'How much the competition means to Dublin I don't know' - Connerton's strike sends Gavin's men packing
Longford 1-12 Dublin 0-9
A result for the history books in Glennon Bros Pearse Park.
This was Longford's first win over Dublin at senior level since 2000, while it was also Dublin's first defeat of any kind since round three of last year's league when they were edged out in Killarney by Kerry on the first day of March.
After that, however, the significance of this result won't go far beyond a welcome shot in the arm for Longford.
That's not to take away from the Midlanders' strong showing. Denis Connerton's men were organised and disciplined and with referee John Hickey willing to let plenty go, they brought the fight to Dublin's door.
And as the manager pointed afterwards, Longford are a different proposition at home.
"We mightn't always be able to get where we want to get, but some days we're very good - and we are very good in Glennon Brothers Pearse Park. We have often said that before, that we are hard beaten here," he said.
They were three points clear at half-time after getting off the mark through the impressive Francis McGee on 47 seconds. It set the tone for the day. The Midlanders would never be headed as Dublin, normally dusted with star quality, struggled.
Responsibility was spread across the Longford team.
In the absence of established stars Brian Kavanagh and Mickey Quinn, Longford still had nine different scorers. A massive free from Robbie Smyth that was close to 55 metres out on the angle sent them in at half-time with a spring in their step.
That lead stretched to four points on the restart through Darren Gallagher but Dublin's best period would follow. Three Dean Rock points in a row and an effort from Ciaran Reddin brought them to within a point after Smyth landed another free.
Dublin had the chance to go level then but crucially Rock dropped a free short and Longford went down the field and snaffled a point.
That score seemed to breathe new life into tired Longford legs and put doubt in Dublin minds. The home side quickly stretched the lead to three points before the game's vital moment.
Denis Connerton called for his son Liam with ten minutes to go and he was hardly on the field when he grabbed the decisive goal. McGee's centre was fielded by Michael Brady on the edge of Stephen Cluxton's area.
He spilled possession but Connerton was there to sweep home and put his side in their first O'Byrne Cup final since 2008.
"He would have been in trouble if he didn't score it," manager Denis smiled afterwards. "He took it well."
"We just can't afford to get carried away," he continued.
"We've an awful lot of hard work to do and today … how much the competition means to Dublin I don't know. They only know that themselves.
"But we worked very hard and things worked out for us today and we got the run of the ball and that was very important for us. Some other days we don't always get that … so (I'm) very happy with the result, very happy with the performance, and for us it's the performance is what it's all about really."
Jim Gavin's Dublin won't be winning a fifth successive competition but he was already looking ahead to a clear fortnight in the build-up to their league opener against Kerry in Croke Park.
"I commend the efforts of the Dublin players, they tried their hardest to get back into the game," said Gavin, who used 31 players in their four O'Byrne Cup games.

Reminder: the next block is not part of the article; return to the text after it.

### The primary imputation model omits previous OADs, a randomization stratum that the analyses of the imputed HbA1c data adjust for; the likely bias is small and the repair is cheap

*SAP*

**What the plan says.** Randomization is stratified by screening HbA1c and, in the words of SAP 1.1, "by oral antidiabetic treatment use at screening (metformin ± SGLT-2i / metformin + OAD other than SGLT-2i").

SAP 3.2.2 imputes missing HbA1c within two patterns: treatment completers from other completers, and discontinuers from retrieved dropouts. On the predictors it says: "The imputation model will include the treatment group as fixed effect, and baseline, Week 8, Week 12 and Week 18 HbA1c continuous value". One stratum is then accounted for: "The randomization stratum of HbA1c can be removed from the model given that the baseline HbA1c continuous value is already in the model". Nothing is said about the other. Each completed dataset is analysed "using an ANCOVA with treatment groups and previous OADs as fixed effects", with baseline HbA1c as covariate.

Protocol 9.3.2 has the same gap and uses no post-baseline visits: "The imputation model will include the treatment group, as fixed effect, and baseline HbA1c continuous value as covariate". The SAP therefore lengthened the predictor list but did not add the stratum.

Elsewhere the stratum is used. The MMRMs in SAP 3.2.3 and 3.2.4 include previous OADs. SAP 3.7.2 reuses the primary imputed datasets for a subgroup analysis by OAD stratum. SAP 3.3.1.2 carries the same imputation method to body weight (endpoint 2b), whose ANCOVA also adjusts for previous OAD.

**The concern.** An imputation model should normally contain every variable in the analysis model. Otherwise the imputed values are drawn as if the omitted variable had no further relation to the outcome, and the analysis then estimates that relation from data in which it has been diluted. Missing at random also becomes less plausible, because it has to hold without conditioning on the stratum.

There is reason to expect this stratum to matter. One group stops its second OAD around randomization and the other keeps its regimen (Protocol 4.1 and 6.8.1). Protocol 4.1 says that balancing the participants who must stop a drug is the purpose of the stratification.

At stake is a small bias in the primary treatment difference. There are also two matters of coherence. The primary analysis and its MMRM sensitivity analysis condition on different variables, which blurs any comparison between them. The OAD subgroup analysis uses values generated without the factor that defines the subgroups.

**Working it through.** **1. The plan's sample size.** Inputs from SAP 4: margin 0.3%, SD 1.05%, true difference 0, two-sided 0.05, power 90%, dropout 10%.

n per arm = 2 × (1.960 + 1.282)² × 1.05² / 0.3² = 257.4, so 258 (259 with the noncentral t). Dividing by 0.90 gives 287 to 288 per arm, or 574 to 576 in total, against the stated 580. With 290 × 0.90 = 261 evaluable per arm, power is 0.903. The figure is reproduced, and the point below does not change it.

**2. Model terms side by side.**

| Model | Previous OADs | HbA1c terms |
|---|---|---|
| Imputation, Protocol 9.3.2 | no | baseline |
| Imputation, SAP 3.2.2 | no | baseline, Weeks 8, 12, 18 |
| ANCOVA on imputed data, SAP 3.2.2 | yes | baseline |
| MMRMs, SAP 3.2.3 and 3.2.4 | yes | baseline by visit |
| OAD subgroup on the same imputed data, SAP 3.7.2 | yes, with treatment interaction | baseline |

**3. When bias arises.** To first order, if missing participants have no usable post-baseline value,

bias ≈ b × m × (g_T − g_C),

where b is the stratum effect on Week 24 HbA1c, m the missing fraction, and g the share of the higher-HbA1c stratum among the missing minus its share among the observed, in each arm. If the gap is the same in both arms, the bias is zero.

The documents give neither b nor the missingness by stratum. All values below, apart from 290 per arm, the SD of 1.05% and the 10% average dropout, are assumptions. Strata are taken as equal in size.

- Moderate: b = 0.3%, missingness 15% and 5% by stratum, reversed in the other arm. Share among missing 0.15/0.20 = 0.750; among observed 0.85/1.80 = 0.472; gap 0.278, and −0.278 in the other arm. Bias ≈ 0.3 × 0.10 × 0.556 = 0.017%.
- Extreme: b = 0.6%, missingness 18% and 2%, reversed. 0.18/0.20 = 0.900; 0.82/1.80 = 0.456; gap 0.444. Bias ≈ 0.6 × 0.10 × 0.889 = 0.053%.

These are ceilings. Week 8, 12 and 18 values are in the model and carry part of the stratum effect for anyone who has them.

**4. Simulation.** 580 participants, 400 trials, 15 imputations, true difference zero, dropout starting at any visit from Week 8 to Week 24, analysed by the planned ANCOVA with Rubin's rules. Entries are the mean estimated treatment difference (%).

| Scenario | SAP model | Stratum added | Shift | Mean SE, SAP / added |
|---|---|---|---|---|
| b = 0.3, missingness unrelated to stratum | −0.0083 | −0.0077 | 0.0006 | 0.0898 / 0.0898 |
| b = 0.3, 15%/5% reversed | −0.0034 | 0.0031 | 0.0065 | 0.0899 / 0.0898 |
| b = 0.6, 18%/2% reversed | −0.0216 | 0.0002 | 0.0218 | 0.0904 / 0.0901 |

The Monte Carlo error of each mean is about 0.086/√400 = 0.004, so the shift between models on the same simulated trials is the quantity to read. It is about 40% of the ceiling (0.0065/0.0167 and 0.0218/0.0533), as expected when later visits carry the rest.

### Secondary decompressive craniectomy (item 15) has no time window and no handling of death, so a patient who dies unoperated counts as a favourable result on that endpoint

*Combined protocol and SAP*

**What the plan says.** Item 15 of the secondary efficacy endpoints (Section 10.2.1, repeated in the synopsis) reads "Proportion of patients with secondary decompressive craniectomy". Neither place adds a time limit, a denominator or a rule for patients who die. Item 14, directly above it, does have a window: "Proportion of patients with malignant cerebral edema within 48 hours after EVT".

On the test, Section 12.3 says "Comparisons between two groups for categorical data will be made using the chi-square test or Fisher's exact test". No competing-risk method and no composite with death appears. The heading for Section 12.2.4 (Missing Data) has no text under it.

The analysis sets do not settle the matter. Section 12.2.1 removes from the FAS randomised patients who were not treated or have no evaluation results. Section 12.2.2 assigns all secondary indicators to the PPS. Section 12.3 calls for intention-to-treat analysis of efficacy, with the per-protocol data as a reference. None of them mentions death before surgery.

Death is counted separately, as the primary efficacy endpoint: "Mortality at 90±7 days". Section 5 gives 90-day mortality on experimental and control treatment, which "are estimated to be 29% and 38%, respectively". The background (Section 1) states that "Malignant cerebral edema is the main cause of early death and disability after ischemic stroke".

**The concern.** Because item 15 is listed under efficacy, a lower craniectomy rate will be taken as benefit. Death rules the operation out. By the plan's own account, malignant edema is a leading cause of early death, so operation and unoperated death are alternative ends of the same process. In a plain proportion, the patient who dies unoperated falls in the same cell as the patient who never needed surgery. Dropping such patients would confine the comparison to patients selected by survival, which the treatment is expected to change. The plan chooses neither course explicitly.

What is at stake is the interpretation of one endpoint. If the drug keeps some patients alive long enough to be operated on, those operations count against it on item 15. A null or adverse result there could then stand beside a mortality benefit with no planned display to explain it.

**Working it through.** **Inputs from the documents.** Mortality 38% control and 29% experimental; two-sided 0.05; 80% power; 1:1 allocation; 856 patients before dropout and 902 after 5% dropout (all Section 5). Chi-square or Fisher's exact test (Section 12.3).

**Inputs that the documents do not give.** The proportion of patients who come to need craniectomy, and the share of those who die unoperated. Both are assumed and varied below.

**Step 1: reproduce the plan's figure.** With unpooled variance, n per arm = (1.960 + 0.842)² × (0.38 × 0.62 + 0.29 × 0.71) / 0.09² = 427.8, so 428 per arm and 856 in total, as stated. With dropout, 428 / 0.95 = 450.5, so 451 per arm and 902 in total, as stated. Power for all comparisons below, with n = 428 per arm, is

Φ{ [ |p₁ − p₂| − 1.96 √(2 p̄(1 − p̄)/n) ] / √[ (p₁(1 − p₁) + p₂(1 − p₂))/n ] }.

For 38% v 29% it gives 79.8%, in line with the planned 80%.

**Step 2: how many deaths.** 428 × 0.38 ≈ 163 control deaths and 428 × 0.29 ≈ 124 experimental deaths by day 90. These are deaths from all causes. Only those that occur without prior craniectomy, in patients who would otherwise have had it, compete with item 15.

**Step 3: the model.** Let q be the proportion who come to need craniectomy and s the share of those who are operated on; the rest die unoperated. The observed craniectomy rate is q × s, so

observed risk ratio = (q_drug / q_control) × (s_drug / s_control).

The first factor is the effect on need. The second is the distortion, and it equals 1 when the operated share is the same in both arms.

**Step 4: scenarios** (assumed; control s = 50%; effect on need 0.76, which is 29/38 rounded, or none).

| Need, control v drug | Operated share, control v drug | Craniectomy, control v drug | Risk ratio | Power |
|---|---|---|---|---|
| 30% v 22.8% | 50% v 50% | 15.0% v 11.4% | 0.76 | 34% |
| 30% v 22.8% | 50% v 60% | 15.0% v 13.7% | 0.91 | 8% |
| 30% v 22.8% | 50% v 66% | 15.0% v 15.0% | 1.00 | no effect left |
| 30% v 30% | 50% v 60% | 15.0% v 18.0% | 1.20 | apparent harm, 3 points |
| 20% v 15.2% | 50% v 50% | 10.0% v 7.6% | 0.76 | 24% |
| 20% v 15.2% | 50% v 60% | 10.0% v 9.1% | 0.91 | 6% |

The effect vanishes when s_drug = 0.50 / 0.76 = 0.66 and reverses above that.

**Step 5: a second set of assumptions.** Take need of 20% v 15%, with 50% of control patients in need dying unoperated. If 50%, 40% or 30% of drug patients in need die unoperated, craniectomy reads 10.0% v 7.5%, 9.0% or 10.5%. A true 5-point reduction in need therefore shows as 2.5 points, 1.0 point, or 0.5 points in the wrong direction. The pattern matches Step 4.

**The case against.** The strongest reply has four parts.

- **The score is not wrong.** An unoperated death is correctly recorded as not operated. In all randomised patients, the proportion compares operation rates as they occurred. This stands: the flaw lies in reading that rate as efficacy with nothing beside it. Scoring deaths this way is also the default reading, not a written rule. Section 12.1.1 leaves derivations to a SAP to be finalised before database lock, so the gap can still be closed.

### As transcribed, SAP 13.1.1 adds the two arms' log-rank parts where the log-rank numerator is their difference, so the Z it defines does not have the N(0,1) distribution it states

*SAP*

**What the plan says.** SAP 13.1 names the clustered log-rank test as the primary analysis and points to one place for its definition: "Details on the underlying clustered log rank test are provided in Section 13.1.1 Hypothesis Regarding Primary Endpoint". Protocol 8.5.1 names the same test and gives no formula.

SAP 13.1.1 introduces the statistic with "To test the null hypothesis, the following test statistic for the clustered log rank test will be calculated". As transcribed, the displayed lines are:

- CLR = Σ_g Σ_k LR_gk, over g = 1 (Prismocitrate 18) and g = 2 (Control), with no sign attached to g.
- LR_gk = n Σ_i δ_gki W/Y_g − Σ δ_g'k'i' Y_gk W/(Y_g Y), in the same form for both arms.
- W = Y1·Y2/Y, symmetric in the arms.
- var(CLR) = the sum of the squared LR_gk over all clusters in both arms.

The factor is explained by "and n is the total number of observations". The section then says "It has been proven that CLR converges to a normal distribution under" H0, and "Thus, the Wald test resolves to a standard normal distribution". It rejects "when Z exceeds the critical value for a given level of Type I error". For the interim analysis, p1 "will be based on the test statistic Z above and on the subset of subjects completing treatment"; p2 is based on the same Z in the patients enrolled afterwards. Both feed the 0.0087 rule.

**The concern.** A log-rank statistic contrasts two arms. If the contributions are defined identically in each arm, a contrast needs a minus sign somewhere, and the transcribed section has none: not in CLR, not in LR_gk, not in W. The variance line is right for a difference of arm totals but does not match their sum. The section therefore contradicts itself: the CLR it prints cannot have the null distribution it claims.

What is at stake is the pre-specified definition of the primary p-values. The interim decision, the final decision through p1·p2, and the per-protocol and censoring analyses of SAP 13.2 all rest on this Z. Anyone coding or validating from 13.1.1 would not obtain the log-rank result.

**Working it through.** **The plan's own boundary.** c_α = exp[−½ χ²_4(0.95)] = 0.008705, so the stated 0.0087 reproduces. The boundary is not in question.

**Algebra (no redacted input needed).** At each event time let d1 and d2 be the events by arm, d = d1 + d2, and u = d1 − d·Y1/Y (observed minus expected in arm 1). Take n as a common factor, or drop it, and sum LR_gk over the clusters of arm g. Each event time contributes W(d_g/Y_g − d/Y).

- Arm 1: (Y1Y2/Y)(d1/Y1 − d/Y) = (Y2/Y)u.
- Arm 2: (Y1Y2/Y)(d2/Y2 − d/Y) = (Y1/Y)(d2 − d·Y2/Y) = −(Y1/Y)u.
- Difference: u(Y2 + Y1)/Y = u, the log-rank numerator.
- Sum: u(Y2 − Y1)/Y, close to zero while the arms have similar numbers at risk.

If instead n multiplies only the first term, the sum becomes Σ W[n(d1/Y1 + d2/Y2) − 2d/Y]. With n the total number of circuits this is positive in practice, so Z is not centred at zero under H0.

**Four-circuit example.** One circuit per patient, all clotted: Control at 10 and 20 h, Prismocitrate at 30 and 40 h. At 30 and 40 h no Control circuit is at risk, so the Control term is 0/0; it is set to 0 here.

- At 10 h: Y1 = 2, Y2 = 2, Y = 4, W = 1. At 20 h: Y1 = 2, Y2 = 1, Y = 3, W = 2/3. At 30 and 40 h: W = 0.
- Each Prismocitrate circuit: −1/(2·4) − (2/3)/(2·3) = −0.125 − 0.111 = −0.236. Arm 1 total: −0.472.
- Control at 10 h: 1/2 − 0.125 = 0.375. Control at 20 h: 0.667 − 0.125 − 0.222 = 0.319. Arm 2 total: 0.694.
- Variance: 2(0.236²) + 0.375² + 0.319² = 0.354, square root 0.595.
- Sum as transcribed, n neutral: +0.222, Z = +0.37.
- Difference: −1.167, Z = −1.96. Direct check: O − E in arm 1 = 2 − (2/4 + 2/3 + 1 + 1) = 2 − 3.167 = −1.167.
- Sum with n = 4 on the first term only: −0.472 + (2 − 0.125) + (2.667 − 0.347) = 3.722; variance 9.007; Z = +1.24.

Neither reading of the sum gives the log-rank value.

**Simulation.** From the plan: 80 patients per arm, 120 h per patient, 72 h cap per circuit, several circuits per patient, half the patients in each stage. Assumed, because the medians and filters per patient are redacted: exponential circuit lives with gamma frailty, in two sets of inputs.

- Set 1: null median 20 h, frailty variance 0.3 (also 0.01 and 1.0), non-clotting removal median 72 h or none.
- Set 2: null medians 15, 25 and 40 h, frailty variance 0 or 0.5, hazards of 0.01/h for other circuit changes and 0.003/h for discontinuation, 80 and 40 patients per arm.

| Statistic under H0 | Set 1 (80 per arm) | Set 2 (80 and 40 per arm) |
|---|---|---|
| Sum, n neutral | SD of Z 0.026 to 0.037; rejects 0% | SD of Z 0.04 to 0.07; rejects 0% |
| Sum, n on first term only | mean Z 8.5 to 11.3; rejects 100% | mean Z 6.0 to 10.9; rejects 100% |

"They are quite fatigued after the game but Longford played well throughout the whole expanse of the game and full credit to them. For January they covered the ground very well, they looked fit, they looked very mobile and their skill-set is very good."
"(We've) two weeks and two clear weeks uninterrupted to prepare for the opening round of the league and that worth its weight (in gold) for us and we will use that well," said Gavin, who also confirmed that Cluxton will continue as captain for the year.
Dublin look towards Kerry in Croke Park while Longford head for Navan to face Meath in the O'Byrne Cup final next weekend but with the league looming a week later, Connerton suggested his team will have to have one eye on that.
"We have to have (an eye on the league)," he said. "And we haven't got those resources to split. We are just praying we can come through those games without any major injuries because we haven't really got that big squad that other teams would have the luxury of.
"Any victory for us is terrific. We are really starved of success. We last won this in the year 2000, 16 years ago. It's hard going, the Leinster Championship - Dublin are in it, the All-Ireland series - we aren't going to win it. It's just difficult for us.
"But there's great satisfaction with the performance of the lads today. We looked for effort, we looked for seriously hard work, because we knew we had to work hard. And we got that today from them."
SCORERS - Longford: F McGee (1f), R Smyth (3f) 0-3 each, L Connerton 1-0, P McKeon, B McKeon (1f), M Hughes, D Gallagher, B Farrell, J McGivney 0-1. Dublin: D Rock 0-3 (2f), C Reddin 0-2, P Andrews, C Costello, D Daly, T Brady 0-1 each.
Longford - P Collum; F Battrim, B Gilleran, C P Smyth; A Dalton, D Brady, D Masterson; M Brady, B Farrell; D Gallagher, J McGivney, B McKeon; M Hughes, F McGee, D Brady. Subs: P McKeon for Hughes (46), L Connerton for R Smyth (60), C Shields for P McKeon (65 BC), P McGee for F McGee (70).
Dublin - S Cluxton; J Cooper, J Curley, P McMahon; J McCarthy, J Small, D Daly; C Reddin, D Bastick; T Brady, D Rock, S Carthy (St Vincent's); C Costello, P Andrews, C O'Callaghan. Subs: N Scully for Bastick (41), P Ryan for O'Callaghan (50), D McElligott for Farrell (53), C Mulally for Carthy (60), M Deegan for Andrews (65).
Ref - J Hickey (Carlow)